The polarisation analysis device 300 also includes a Wollaston prism 330 making a second separation of the split light beams and a third lens 303 that allows to form four images of the object slot 301 in its focal plane that contains four detectors 341, 342, 343, 344 measuring the luminous intensity of each of the polarised light beams. Processing means (not shown) analyse these measurements to determine the polarisation state of the upstream light beam 302.

Claims

1-12. (canceled)

13. A wavefront-division polarimetric analysis device (100; 200; 300) to determine the polarisation state of an upstream light beam (102; 202; 302) coming from a light source, characterized in that it includes:

means (110; 211, 212; 311, 312) for dividing the wavefront of said upstream light beam (102; 202; 302), adapted to split said upstream light beam (102; 202; 302) into N split light beams (1021, 1022, 1023; 2021, 2022, 2023), where N is an integer higher than or equal to two, each of the N split light beams (1021, 1022, 1023; 2021, 2022, 2023) propagating along a direction of propagation forming an angle of deviation with the direction of propagation of the upstream light beam (102; 202; 302), the N deviation angles being all different, such that said N split light beams (1021, 1022, 1023; 2021, 2022, 2023) are angularly separated,
polarisation modification means (120; 221, 222; 320) adapted to modify the polarisation state of each of said at least (N−1) split light beams, such that said N split light beams are polarised according to polarisation states that are all different,
polarisation separation means (130; 230; 330), arranged so as to intercept said N split light beams (1021, 1022, 1023; 2021, 2022, 2023), and adapted to generate, from each of said N split light beams (1021, 1022, 1023; 2021, 2022, 2023), two light beams polarised according to two orthogonal polarisation states and along two different directions of propagation, so as to generate 2*N polarised light beams (1021A, 1021B, 1022A, 1022B, 1023A, 1023B; 2021A, 2021B, 2022A, 2022B, 2023A, 2023B), a plurality (140; 240) of detectors (141, 142, 143, 144, 145, 146; 241, 242, 243, 244, 245, 246; 341, 342, 343, 344) intercepting said 2*N polarised light beams (1021A, 1021B, 1022A, 1022B, 1023A, 1023B; 2021A, 2021B, 2022A, 2022B, 2023A, 2023B) and arranged in such a manner that one detector intercepts only one of said 2*N polarised light beams (1021A, 1021B, 1022A, 1022B, 1023A, 1023B; 2021A, 2021B, 2022A, 2022B, 2023A, 2023B), said plurality (140; 240) of detectors (141, 142, 143, 144, 145, 146; 241, 242, 243, 244, 245, 246; 341, 342, 343, 344) delivering 2*N signals relating to the luminous intensity of each of the 2*N polarised light beams (1021A, 1021B, 1022A, 1022B, 1023A, 1023B; 2021A, 2021B, 2022A, 2022B, 2023A, 2023B) intercepted by said detectors (141, 142, 143, 144, 145, 146; 241, 242, 243, 244, 245, 246; 341, 342, 343, 344), and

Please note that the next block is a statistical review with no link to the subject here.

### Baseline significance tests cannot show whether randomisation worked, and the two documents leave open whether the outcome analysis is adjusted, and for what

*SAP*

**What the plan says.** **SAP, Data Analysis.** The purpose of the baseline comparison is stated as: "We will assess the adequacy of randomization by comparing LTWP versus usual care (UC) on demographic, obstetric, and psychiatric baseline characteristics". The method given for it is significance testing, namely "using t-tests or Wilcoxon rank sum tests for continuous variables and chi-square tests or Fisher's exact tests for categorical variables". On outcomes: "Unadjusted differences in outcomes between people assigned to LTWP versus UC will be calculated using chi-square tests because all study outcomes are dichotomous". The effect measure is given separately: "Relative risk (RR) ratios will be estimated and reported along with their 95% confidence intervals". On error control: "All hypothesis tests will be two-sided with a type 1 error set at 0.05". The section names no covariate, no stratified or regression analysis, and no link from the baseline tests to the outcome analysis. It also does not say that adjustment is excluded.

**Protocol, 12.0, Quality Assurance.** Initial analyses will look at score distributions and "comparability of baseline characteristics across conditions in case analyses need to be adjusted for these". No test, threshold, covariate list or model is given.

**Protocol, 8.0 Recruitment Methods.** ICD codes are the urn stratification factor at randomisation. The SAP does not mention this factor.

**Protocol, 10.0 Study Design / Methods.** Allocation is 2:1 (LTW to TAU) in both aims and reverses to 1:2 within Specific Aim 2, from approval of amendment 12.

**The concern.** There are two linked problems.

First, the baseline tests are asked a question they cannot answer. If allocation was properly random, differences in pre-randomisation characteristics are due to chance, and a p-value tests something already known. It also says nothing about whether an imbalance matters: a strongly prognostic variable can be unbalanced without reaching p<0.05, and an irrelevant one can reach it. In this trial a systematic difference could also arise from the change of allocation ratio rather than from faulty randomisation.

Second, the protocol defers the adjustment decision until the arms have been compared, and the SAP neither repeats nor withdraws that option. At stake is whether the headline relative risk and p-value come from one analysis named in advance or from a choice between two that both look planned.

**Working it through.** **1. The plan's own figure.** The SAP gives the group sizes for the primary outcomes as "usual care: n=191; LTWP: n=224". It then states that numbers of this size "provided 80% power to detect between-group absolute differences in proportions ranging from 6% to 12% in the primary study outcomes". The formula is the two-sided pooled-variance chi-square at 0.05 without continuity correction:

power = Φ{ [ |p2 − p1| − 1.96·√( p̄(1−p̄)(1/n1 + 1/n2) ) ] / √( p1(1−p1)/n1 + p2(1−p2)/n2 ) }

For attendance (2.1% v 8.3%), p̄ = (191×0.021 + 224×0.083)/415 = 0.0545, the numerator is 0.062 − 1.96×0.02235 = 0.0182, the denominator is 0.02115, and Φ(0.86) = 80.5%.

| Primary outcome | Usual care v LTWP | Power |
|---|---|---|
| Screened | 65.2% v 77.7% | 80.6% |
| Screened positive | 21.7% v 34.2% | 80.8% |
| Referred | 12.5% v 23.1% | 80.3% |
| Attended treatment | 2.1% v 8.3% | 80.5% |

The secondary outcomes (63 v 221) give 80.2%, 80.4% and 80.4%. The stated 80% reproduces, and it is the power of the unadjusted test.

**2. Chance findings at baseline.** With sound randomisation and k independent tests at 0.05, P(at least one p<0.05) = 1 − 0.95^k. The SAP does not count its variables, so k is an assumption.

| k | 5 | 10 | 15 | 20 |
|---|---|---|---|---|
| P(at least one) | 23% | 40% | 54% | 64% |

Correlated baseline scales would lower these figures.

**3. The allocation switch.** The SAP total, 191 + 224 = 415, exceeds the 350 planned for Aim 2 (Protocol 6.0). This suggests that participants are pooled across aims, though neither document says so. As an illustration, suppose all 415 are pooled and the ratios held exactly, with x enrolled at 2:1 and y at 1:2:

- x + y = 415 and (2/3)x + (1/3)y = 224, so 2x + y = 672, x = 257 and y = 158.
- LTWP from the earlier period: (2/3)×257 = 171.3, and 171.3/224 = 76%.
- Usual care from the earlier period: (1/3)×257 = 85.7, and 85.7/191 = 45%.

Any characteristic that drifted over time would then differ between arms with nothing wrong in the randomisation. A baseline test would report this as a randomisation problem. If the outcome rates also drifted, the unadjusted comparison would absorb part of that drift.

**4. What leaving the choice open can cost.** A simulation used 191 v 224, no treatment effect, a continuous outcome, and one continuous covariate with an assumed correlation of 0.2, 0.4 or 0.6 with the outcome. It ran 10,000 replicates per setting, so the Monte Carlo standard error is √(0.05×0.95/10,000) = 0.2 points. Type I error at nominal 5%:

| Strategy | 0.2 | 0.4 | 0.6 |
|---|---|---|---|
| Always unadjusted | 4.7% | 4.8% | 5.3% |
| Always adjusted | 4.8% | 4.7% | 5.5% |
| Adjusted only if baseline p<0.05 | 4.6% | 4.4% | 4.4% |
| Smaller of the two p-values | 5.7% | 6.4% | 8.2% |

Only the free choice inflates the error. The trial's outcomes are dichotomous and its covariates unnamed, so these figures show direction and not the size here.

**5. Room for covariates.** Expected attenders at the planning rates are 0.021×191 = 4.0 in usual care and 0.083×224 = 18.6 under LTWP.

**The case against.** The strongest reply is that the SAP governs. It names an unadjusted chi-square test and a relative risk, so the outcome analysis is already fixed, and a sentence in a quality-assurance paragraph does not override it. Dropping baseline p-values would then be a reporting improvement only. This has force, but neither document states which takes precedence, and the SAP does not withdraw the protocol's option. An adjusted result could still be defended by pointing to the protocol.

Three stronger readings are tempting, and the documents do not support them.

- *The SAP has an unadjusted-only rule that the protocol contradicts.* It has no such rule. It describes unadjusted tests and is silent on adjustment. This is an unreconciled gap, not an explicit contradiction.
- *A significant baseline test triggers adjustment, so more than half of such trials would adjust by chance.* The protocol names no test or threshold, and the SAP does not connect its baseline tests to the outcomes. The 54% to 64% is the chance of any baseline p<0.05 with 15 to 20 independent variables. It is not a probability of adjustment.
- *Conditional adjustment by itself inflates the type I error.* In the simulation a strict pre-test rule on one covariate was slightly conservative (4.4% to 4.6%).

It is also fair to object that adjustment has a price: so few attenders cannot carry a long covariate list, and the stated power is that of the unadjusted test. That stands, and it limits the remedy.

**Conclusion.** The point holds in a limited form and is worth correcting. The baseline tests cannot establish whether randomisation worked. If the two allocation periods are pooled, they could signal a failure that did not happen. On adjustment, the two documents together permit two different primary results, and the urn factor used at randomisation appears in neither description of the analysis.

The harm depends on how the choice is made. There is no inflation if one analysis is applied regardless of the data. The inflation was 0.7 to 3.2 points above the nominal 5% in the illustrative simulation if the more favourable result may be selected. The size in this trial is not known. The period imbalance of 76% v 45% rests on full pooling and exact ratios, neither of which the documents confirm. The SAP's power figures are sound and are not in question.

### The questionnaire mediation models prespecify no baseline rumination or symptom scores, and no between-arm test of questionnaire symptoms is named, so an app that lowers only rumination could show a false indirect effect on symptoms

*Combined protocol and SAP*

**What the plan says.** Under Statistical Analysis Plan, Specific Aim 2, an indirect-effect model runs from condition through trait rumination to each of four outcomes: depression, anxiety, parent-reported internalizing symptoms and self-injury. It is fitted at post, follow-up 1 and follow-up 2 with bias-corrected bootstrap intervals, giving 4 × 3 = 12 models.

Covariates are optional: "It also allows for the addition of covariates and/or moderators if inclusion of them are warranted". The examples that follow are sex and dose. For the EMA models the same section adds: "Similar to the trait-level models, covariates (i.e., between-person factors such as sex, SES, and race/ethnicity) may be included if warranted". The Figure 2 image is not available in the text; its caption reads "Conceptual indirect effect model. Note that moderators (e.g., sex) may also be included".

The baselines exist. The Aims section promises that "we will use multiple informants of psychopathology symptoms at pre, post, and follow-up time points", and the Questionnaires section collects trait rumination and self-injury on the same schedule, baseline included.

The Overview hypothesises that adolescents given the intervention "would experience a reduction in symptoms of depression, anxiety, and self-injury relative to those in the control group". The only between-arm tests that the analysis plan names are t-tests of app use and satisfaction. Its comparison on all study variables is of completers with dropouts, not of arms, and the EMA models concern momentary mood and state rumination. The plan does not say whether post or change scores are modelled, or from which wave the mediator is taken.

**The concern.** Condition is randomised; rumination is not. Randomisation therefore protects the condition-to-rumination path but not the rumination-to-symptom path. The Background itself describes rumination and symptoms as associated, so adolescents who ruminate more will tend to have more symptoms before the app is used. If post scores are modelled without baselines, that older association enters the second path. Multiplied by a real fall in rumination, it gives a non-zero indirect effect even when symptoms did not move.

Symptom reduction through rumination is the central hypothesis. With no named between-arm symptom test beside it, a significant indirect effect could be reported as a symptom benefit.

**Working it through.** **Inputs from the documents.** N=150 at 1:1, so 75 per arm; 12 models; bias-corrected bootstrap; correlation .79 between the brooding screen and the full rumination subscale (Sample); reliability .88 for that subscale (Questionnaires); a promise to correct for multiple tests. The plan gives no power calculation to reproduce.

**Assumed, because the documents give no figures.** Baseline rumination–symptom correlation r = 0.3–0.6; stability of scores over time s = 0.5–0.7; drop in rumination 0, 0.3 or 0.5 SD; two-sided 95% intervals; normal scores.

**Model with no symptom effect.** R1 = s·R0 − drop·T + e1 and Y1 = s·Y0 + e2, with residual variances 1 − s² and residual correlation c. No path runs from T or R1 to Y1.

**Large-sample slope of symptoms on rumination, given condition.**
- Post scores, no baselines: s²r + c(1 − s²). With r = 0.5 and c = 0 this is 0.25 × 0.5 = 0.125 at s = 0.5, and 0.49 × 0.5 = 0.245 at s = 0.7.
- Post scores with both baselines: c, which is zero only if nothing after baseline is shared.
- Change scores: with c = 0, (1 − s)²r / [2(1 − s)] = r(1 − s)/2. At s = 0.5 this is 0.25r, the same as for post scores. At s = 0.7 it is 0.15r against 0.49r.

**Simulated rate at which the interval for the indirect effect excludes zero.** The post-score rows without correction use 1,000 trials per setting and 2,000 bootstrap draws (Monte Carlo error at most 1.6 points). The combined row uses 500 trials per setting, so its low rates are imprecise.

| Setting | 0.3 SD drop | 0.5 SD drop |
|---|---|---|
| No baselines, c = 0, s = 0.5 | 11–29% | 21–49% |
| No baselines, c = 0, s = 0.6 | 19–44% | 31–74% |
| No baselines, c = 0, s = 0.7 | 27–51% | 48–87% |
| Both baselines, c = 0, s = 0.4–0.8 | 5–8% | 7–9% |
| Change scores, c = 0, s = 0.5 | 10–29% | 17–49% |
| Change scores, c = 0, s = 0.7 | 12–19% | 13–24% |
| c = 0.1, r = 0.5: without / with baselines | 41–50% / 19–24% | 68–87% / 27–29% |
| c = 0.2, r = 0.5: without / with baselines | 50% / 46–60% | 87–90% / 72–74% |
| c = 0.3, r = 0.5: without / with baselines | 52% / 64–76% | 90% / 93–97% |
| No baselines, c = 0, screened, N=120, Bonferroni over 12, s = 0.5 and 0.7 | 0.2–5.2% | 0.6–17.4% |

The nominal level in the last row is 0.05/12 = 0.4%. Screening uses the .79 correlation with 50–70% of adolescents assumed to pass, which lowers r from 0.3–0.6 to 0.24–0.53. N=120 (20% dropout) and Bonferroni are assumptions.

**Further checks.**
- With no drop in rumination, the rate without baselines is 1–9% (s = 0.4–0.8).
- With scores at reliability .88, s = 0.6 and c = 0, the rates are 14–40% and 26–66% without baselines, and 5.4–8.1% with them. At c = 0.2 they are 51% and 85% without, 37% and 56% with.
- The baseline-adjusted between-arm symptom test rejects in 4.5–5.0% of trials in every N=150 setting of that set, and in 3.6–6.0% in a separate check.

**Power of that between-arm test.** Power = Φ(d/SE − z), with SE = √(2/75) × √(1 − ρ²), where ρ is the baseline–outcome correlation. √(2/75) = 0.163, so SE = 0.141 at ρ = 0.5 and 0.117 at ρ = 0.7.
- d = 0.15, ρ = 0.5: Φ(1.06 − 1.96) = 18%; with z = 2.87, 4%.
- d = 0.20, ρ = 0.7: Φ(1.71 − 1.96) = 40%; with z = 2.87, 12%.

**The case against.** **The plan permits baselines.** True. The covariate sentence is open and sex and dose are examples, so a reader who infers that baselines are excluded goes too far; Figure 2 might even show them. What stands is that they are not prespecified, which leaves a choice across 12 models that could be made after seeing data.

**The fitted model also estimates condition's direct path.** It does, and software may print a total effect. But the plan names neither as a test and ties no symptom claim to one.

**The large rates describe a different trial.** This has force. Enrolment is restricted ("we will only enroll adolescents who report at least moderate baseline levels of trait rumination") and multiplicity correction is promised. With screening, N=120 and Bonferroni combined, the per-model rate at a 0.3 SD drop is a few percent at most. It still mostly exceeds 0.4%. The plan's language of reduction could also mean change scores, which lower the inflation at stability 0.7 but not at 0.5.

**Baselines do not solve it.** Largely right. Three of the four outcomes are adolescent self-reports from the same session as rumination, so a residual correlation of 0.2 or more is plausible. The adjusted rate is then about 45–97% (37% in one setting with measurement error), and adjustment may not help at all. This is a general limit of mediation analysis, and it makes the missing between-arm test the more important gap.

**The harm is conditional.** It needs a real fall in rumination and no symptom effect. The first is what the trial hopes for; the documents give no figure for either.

processing means (150) adapted to collect said 2*N signals at the output of said plurality (140; 240) of detectors (141, 142, 143, 144, 145, 146; 241, 242, 243, 244, 245, 246; 341, 342, 343, 344) to determine the polarisation state of said upstream light beam (102; 202; 302) from said luminous intensities of the 2*N polarised light beams (1021A, 1021B, 1022A, 1022B, 1023A, 1023B; 2021A, 2021B, 2022A, 2022B, 2023A, 2023B).

14. The wavefront-division polarimetric analysis device (100; 200; 300) according to claim 13, wherein said wavefront-division means (110; 211, 212; 311, 312) comprise at least N−1 prism(s) (111, 112; 211, 212; 411, 412) or at least N−1 lens(es) (311, 312).

15. The wavefront-division polarimetric analysis device (100; 200; 300) according to claim 13, wherein said polarisation modification means (120; 221, 222; 320) comprise at least N−1 birefringent plate(s) (121, 122; 221, 222; 320; 421A, 421B, 422A, 422B).

16. The wavefront-division polarimetric analysis device (100; 200; 300) according to claim 13, wherein each of said polarisation modification means (120; 221, 222; 320) intercepts a fraction of said upstream light beam (102; 202; 302), this fraction being preferentially of the order of 1/N, and still more preferentially comprised between 1/(3*N) and (2*N+1)/(3*N).